Big Bang: does 'extraordinary' discovery prove theory right?
A signal from the dawn of time could be the 'smoking gun' that confirms the Big Bang theory
SCIENTISTS have announced "extraordinary" new evidence that supports a 'Big Bang' theory for the origin of the universe.
If it is verified, the discovery will prove the theory that the universe expanded incredibly rapidly in less than a trillionth of a second after it was formed. Max Tegmark, a cosmologist at MIT, told the New York Times: "If this stays true, it will go down as one of the greatest discoveries in the history of science."
What has been discovered?
Researchers at Harvard University believe they have found a "signal in the sky" that emerged during the first moments of ultra-rapid expansion just after the universe came into existence, the BBC reports. The scientists think they have observed gravitational waves, first postulated in 1916 by Albert Einstein as part of his General Theory of Relativity. Gravitation waves are essentially ripples in space-time that have been described as the "first tremors of the Big Bang", Science Daily explains.
How was it discovered?
Researchers have been peering into space with a telescope set up at the South Pole where the dry, thin air creates "ideal observing conditions". The telescope, known as Bicep2 – Background Imaging of Cosmic Extragalactic Polarization 2 – allowed scientists to analyse the polarisation of light left over from our universe's early moments.
What is Big Bang Theory?
Big Bang theory holds that the universe exploded from an infinitesimally small, dense space and expanded rapidly into what we see today 13.8 billion years later. Thirty years ago, an extra element was added to the theory called "inflation", which proposed that less than a trillionth of a second after the Big Bang, the universe went through a sudden period of explosive growth. Scientists now believe that they have seen a particular signal that relates to that moment. The Bicep2 results are the "smoking gun for inflation", Marc Kamionkowski, professor of physics and astronomy, said at a news conference.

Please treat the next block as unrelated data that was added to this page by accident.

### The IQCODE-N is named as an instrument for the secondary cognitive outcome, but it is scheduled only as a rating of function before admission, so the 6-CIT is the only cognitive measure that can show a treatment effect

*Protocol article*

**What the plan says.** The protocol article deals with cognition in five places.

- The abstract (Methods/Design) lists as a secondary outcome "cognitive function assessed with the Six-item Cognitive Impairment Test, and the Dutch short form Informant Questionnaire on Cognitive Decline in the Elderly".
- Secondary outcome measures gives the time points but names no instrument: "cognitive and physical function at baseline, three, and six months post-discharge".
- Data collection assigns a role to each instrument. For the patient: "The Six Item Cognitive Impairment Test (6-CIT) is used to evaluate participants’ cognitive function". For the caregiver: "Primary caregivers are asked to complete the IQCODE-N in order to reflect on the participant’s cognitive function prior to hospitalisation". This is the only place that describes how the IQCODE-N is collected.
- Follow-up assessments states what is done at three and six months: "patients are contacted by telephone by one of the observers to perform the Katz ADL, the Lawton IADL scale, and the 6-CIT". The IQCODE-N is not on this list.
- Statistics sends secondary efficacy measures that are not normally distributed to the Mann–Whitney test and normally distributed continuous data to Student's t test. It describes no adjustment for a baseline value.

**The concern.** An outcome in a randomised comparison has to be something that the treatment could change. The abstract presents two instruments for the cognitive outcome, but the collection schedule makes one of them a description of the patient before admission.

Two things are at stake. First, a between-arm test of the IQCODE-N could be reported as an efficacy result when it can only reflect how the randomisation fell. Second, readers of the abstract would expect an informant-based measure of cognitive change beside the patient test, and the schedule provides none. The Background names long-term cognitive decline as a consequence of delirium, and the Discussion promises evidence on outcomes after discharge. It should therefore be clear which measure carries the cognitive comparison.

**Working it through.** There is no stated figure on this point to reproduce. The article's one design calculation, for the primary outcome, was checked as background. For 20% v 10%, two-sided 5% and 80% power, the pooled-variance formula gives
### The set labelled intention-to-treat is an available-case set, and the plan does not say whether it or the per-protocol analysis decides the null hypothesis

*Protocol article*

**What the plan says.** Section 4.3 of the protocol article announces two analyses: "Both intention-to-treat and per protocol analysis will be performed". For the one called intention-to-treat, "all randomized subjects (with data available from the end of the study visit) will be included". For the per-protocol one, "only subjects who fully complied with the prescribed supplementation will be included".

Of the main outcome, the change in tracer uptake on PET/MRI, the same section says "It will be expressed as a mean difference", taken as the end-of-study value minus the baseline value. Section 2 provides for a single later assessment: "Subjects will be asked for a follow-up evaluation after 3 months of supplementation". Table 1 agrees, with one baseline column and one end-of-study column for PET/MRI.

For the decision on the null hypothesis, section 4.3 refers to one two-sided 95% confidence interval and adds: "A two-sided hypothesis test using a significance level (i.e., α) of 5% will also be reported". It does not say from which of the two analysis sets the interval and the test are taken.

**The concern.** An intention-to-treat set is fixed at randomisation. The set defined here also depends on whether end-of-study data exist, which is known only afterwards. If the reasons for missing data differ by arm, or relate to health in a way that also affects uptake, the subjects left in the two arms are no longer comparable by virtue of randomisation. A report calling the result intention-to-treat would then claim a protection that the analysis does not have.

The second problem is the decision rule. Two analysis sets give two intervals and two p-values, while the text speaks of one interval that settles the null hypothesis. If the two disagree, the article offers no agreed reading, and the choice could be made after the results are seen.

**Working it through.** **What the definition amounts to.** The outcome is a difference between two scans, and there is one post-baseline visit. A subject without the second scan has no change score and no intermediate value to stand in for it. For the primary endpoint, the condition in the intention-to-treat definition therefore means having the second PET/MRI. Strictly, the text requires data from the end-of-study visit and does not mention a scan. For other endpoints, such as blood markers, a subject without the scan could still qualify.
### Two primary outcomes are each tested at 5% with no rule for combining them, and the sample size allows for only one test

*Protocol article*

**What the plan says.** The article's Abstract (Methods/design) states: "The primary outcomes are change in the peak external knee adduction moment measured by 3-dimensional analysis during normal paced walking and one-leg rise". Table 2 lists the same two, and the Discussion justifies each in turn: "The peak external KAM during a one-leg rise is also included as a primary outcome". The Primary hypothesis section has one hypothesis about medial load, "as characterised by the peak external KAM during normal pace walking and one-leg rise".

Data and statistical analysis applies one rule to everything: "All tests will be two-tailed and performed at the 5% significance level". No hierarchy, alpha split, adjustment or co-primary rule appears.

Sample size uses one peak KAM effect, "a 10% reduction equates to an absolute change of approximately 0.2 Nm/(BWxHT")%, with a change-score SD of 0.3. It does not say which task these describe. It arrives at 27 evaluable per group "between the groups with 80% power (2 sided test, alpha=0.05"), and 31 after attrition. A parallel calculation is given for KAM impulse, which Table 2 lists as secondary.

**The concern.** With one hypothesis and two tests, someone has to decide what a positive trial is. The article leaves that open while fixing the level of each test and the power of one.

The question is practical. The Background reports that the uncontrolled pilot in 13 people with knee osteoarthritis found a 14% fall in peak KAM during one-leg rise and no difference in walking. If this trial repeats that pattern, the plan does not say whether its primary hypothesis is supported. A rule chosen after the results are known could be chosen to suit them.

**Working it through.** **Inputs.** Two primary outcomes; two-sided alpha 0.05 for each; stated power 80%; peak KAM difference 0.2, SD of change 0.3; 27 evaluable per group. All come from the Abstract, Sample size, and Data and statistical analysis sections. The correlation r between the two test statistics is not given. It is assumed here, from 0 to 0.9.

Why is inflation important?
The results are particularly exciting for scientists because they may help to unite the four recognised fundamental forces of the nature (gravity, electromagnetism, and strong and weak nuclear forces) into a unified 'Theory of Everything'. The results will need to be examined closely, but already there is talk of the scientists involved being awarded with the Nobel prize. British scientist Dr Jo Dunkley, told the BBC: "I can't tell you how exciting this is. Inflation sounds like a crazy idea, but everything that is important, everything we see today – the galaxies, the stars, the planets – was imprinted at that moment, in less than a trillionth of a second. If this is confirmed, it's huge."